Weight of Circumstances

1. Weight of circumstances — Strong will argument

Argumentation by the weight of circumstances invokes the nature of things or the external constraints, as imposing a deterministic solution on a social issue. The decision is presented as causally determined by the context: “facts leave us no choice”, “what happens in the world forces us to do so”.

In 1960, Charles de Gaulle, the President of the French Republic, held a referendum on the question of the independence of Algeria, with which France had been at war since 1954. He urged the people to vote for Algerian independence.

No one can doubt the extreme importance of the country’s response. For Algeria, the right granted to its peoples to dispose of their fate will mark the beginning of a whole new era. Some may regret that prejudices, routines and fears previously prevented the assimilation of Muslims, assuming it were possible. But the fact that they constitute eight-ninths of the population, and that this proportion continues to grow in their favor; the evolution begun in people and in things by the events, and prominently by the insurrection; and, finally, what has happened and what is going on in the world — make these considerations chimerical and these regrets superfluous.
Charles de Gaulle, December 20th 1960 Speech[1].

The strong will argument denies precisely this determinism: “where there is a will, there is a way”. In May and June 1939, the Belgian, British, French and Netherlands armies were totally routed by the German Nazi armies. In a situation that appeared desperate to many, General Charles de Gaulle rejected the armistice that Marshal Petain had just signed with the German Nazi enemy, and from London launched on the BBC his call to continue the fight:

Of course, we were subdued by the mechanical, ground and air forces of the enemy. Infinitely more than their number, it was the tanks, the airplanes, the tactics of the Germans which made us retreat. It was the tanks, the airplanes, the tactics of the Germans that surprised our leaders to the point of bringing them to where they are today.
But has the last word been said? Must hope disappear? Is defeat final? No!
Believe me, I speak to you with full knowledge of the facts and tell you that nothing is lost for France.
[…] Whatever happens, the flame of the French resistance must not, and will not be extinguished.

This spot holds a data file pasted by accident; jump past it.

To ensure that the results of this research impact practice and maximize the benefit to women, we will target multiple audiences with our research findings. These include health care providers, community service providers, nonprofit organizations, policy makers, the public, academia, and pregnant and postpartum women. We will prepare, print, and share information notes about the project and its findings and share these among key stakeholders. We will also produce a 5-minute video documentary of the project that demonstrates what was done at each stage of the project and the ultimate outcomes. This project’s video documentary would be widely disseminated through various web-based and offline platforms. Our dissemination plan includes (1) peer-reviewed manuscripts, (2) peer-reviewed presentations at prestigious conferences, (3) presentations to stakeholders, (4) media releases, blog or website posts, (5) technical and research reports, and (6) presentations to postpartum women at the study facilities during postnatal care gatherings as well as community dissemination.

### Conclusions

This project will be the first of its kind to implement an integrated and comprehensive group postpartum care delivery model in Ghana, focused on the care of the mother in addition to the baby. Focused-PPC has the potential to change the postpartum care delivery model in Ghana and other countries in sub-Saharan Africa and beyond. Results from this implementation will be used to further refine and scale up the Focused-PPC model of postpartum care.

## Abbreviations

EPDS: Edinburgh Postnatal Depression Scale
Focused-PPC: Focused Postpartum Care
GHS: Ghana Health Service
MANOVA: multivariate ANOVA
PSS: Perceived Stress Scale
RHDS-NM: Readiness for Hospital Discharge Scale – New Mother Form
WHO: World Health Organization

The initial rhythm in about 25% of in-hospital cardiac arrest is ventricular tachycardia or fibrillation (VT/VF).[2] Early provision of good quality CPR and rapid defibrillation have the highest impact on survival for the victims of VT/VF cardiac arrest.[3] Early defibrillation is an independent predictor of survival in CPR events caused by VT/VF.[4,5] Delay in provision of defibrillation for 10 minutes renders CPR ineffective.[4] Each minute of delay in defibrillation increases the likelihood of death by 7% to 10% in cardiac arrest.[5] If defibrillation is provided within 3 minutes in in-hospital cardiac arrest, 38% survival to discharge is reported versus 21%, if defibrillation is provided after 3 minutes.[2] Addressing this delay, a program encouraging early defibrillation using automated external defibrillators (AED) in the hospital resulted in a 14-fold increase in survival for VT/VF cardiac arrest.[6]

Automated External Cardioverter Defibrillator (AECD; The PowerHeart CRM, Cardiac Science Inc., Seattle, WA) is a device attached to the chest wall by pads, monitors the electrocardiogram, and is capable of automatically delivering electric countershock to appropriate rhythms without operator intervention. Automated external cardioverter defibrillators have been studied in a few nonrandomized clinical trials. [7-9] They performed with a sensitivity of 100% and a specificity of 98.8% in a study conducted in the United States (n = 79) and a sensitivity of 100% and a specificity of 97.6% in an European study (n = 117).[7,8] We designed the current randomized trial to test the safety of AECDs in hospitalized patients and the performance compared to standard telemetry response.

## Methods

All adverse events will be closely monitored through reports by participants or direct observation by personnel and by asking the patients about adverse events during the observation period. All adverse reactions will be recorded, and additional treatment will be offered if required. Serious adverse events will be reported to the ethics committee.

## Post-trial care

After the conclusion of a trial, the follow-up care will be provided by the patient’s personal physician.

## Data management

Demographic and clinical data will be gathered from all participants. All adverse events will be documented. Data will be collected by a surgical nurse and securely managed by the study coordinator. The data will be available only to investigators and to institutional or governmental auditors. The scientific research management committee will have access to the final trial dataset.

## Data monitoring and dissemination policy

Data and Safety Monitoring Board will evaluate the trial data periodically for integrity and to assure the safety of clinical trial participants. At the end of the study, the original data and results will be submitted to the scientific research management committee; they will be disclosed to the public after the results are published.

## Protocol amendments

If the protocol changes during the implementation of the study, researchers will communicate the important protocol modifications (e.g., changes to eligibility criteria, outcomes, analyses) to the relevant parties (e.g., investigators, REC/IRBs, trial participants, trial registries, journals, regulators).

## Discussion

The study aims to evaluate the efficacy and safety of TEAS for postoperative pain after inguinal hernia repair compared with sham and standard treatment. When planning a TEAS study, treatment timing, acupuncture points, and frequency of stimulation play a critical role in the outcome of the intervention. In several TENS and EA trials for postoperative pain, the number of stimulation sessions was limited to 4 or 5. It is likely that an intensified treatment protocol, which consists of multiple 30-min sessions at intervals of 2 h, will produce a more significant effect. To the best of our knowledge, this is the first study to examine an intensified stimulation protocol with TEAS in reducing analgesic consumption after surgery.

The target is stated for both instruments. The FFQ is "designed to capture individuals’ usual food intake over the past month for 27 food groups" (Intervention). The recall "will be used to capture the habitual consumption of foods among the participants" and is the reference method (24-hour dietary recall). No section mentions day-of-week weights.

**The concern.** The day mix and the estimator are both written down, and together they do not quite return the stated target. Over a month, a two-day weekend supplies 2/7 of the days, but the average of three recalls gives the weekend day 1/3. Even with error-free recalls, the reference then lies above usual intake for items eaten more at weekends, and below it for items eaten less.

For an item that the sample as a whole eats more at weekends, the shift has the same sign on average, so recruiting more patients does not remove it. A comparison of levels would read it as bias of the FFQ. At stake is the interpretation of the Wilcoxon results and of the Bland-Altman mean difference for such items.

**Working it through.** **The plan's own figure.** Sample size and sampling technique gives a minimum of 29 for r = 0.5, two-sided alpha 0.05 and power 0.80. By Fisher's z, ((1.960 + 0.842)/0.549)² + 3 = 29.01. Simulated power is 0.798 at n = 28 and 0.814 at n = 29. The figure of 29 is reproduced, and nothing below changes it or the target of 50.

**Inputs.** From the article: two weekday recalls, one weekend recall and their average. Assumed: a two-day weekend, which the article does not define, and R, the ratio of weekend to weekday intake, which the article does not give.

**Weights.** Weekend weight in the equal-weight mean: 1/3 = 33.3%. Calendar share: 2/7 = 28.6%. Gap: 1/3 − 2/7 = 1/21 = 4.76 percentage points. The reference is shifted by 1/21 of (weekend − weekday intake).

Charles de Gaulle, Text of the Appeal of June 18, 1940[2]

Major political decisions combine the two forms of argumentation.

2. Naturalistic argument

In law, naturalistic argument refers to the hypothesis of an impotent legislator arguing that it is impossible to legislate in certain areas, or of a judge who waives the application of the law on the pretext of special circumstances, S. Juridical Arguments.

The naturalistic argument is also exploited in the field of religious law; Luther uses it in connection with the prohibition of the marriage of priests by the Pope of the Roman Catholic Church. According to Luther, most priests “[cannot] do without a woman”, at least for their household:

If therefore [the priest] takes a woman, and the Pope allows this, but will not let them marry, what is this but expecting a man and a woman to live together and not to fall? Just as if one were to set fire to straw, and command it should neither smoke nor burn.
The Pope having no authority for such a command [forbidding the marriage of priests], any more than to forbid a man to eat and drink, or to digest, or to grow fat, no one is bound to obey it, and the Pope is answerable for every sin against it.
Martin Luther, Address To The Nobility of the German Nation, [1520][3]

A priori, the naturalistic argument has little to do with the naturalistic fallacy, which systematically values ​​the natural, S. Fallacious (2). However, the accusation of fallacious naturalism might serve to refute the argument of the force of circumstances.

[1] http://fresques.ina.fr/de-gaulle/fiche-media/Gaulle00063/speech-of-20-December-1960.html (20-09- 2013).
[2] http://lehrmaninstitute.org/history/index.html (01-20-2017).
[3] Quoted after http://sourcebooks.fordham.edu/mod/luther-nobility.asp, (01-20-2017).